Yeti SB5 Beti XT/SLX 2018 Review
Our Analysis and Test Results
Yeti has discontinued the SB5 model and they no longer make Beti versions of their mountain bikes. They currently produce all of their models in sizes S-XL.
Should I Buy This Bike?
The Beti SB5 is a sporty mid-travel trail bike that performs well on both the climbs and the descents. This carbon fiber beauty has 127mm of rear-wheel travel and utilizes Yeti's unique Switch infinity suspension platform. Up front, they've equipped it with a 150mm travel fork and a 66.5-degree head tube angle that is ready to tackle anything on the descents. The Yeti's modern, but not too extreme, geometry plays a considerable role in its well-rounded on-trail performance, and this bike climbs and descends with the best of them. It has a refined feel with precise and direct handling, tackling technical climbs and descents with purpose and control. The Switch Infinity suspension platform provides ample support and helps make the SB5 an efficient climbing machine. This platform offers excellent small bump compliance and reliable mid-stroke support, though testers found that it didn't handle as well deep in the stroke on larger hits as some other competitors. That said, it took a lot to overwhelm the Beti, and we feel this is an excellent trail bike for everything from all-day excursions to after-work hot laps.
The Beti SB5 is built around the Switch Infinity suspension design. This system uses a main link above the bottom bracket. This is where the Switch unit is located. This unit slides up and down as the bike moves in its travel. Another pivot is located about halfway up the seat tube. This suspension design provides excellent small bump compliance and traction.
Our small test bike measured with a 578mm top tube and 402mm reach measurement. The chainstays are 437mm long, and the wheelbase comes out to 1142mm. The head tube angle is 66.5-degrees, and the seat tube is 73.7-degrees. Our small bike weighs 28 lbs 4 oz set up tubeless without pedals.
- Available in carbon fiber only
- 27.5-inch wheels only
- Switch Infinity suspension platform
- 127mm of rear-wheel travel
- Designed around a 150mm travel fork
- Women's specific shock tunes
- Internal cable routing and integrated downtube protection
- Offered as frame and shock only for $3,400
- Available in 5 builds ranging from $4,999 to $8,999
The Beti SB5 is an aggressive little ninja who stands up to to a wide range of terrain. With the combination of a dialed frame design and lighter-tuned suspension, it chewed through chop and bony terrain with ease. Yeti's Switch Infinity suspension design allows for a unique articulation of the rear triangle, which plays a key role in how well this bike handles on rough trails.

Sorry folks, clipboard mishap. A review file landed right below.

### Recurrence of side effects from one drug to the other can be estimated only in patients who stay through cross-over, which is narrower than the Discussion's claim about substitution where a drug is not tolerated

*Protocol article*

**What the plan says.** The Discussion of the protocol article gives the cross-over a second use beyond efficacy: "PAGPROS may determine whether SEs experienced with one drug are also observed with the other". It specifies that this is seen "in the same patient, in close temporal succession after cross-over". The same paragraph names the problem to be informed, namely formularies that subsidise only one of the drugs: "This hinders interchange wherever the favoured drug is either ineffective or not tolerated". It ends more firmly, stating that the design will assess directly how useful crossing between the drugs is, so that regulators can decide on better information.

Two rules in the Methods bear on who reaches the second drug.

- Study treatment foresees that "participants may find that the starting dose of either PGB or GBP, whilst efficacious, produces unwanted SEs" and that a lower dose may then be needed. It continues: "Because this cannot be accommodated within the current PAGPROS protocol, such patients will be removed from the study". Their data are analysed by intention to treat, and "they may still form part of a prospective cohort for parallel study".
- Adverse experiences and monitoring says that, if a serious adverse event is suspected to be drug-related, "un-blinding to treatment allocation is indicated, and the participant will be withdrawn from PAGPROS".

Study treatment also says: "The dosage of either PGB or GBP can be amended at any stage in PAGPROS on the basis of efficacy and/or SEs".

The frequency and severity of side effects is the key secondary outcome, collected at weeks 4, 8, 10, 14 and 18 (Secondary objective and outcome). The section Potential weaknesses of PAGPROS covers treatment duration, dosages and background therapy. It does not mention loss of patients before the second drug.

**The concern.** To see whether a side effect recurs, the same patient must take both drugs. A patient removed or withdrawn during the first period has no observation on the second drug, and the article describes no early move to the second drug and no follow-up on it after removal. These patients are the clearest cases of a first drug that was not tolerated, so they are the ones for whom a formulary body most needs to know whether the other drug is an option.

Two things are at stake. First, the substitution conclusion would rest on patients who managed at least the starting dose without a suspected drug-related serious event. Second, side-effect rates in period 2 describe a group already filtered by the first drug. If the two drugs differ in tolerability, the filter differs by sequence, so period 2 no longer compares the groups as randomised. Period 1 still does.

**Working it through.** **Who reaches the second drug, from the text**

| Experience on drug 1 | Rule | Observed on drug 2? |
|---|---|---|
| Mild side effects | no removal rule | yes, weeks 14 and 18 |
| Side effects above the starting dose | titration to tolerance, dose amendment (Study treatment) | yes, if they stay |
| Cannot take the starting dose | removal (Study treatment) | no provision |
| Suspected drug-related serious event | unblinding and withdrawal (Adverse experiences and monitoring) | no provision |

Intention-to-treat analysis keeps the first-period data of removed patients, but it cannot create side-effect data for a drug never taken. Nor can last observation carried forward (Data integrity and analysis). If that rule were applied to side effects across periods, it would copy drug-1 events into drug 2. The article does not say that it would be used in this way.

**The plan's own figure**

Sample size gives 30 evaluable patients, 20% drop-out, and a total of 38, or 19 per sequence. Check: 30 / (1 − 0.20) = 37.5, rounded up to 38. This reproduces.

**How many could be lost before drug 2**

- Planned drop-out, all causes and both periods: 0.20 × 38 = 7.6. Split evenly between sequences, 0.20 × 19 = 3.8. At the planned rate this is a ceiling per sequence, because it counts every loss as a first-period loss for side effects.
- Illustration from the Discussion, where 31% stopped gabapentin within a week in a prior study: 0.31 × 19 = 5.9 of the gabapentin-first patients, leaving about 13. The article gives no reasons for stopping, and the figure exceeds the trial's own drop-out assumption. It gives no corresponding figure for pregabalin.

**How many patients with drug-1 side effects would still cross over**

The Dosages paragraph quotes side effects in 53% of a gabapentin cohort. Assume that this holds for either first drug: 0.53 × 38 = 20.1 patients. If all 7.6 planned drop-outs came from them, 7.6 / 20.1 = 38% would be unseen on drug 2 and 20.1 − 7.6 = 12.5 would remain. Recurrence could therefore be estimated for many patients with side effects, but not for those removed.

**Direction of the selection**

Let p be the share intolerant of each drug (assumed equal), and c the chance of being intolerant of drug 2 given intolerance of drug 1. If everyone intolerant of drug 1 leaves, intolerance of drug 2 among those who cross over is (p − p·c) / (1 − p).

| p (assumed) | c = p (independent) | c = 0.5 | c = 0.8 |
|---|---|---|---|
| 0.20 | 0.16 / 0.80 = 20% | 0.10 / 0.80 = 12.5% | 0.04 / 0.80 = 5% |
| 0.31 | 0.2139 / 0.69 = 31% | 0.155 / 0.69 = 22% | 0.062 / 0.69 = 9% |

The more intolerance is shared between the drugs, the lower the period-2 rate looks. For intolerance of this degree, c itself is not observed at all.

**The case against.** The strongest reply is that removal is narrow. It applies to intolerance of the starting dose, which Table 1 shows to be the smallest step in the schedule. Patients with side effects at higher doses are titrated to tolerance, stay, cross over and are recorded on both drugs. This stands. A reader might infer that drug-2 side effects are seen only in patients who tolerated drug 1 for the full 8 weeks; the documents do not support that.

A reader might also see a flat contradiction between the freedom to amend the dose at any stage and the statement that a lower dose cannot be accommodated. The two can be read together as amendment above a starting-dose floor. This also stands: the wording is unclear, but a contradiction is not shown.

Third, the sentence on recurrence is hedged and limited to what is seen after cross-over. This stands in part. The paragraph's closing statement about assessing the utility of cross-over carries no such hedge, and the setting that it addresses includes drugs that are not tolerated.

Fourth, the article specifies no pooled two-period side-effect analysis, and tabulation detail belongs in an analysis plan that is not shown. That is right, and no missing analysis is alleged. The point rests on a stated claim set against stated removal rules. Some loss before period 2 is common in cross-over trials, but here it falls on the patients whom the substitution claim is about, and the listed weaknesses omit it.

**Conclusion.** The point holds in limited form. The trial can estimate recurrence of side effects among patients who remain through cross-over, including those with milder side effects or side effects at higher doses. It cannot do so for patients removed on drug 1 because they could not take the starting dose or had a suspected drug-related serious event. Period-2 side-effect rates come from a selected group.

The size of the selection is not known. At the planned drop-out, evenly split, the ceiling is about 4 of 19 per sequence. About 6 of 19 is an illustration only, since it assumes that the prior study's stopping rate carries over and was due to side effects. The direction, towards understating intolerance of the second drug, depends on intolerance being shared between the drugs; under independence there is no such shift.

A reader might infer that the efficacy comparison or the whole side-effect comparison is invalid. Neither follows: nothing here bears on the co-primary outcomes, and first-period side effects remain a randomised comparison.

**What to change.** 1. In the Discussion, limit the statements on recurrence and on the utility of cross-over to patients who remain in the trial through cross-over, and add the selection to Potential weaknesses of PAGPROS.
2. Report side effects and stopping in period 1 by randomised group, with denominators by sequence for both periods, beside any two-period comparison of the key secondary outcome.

The Yeti Beti SB5 is a dependable soldier that operated well in many situations. There was no hesitation or falter until pushed beyond its comfort zone. When opened up on flow trails, the Beti was a smooth operator. Small bump compliance was excellent, and the bike didn't shutter when the speedometer was cranked to 11.
The Yeti Beti SB5 danced through bigger rock gardens reasonably well for a bike with only 127mm of rear-wheel travel. The combination of a 66.5-degree head tube angle, 437mm chainstay length, and 1142mm wheelbase, this bike handled some poor line choices. That said, it left us feeling a little short-changed on bigger drops and knuckled landings. While small bump feel was predictable and buttery smooth, big impacts made this bike shutter. Where the Juliana Joplin reacted well deep in its travel, the Beti was a little more disturbed.
Cornering proficiencies of the Yeti were impressive at any speed. Low-speed cornering was intuitive. At medium to high speeds, this bike remained composed and in control. The Maxxis Ardent 2.4/2.25 tires left a lot to be desired. While they hooked up well-enough on rock and true hardpack, they tended to wash out in loose to loose over hard conditions. We feel that some more aggressive tires would do wonders for this bicycle.
The downhill positioning had one of our testers scratching their head at first. The other tester found the downhill positioning to be exceptional and confidence-inducing. We concluded that the slightly longer 419mm seat tube length and a short, 100mm, dropper post don't play well together. When dropping the seat, we found the saddle to still be in the way when trying to get into the low attack position. Due to the geometry quirks of the bike, we had to raise the entire seat post for the correct height for seated climbing. However, on the descent, the 100mm dropper inhibited the rider from getting far enough back without hitting the saddle on the inner thighs. We believe the Beti SB5 would surely benefit from a longer dropper post.